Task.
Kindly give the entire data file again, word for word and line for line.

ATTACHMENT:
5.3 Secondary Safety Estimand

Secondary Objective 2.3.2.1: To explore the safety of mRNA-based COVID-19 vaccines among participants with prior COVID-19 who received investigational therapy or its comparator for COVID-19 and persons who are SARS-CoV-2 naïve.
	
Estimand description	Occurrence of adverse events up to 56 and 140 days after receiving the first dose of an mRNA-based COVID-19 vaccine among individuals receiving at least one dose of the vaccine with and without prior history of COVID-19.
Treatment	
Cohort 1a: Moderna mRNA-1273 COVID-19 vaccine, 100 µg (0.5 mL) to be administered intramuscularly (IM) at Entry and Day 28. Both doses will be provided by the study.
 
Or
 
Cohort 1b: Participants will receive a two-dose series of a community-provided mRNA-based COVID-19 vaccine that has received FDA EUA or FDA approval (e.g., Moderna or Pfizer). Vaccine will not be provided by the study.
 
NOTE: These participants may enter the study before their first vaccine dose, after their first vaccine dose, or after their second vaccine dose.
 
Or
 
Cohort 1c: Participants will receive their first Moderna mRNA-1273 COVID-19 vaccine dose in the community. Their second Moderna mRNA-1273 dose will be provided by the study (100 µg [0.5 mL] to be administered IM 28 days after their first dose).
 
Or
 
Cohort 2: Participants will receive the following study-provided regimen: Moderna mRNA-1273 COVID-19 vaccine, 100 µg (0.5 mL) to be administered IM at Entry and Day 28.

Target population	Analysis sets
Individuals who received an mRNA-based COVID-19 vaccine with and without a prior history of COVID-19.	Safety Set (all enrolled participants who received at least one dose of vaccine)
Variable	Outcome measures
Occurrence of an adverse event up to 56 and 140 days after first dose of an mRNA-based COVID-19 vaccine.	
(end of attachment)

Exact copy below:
5.3 Secondary Safety Estimand

Secondary Objective 2.3.2.1: To explore the safety of mRNA-based COVID-19 vaccines among participants with prior COVID-19 who received investigational therapy or its comparator for COVID-19 and persons who are SARS-CoV-2 naïve.
	
Estimand description	Occurrence of adverse events up to 56 and 140 days after receiving the first dose of an mRNA-based COVID-19 vaccine among individuals receiving at least one dose of the vaccine with and without prior history of COVID-19.
Treatment	
Cohort 1a: Moderna mRNA-1273 COVID-19 vaccine, 100 µg (0.5 mL) to be administered intramuscularly (IM) at Entry and Day 28. Both doses will be provided by the study.
 
Or
 
Cohort 1b: Participants will receive a two-dose series of a community-provided mRNA-based COVID-19 vaccine that has received FDA EUA or FDA approval (e.g., Moderna or Pfizer). Vaccine will not be provided by the study.
 
NOTE: These participants may enter the study before their first vaccine dose, after their first vaccine dose, or after their second vaccine dose.
 
Or
 
Cohort 1c: Participants will receive their first Moderna mRNA-1273 COVID-19 vaccine dose in the community. Their second Moderna mRNA-1273 dose will be provided by the study (100 µg [0.5 mL] to be administered IM 28 days after their first dose).
 
Or
 
Cohort 2: Participants will receive the following study-provided regimen: Moderna mRNA-1273 COVID-19 vaccine, 100 µg (0.5 mL) to be administered IM at Entry and Day 28.

Target population	Analysis sets
Individuals who received an mRNA-based COVID-19 vaccine with and without a prior history of COVID-19.	Safety Set (all enrolled participants who received at least one dose of vaccine)
Variable	Outcome measures
Occurrence of an adverse event up to 56 and 140 days after first dose of an mRNA-based COVID-19 vaccine.	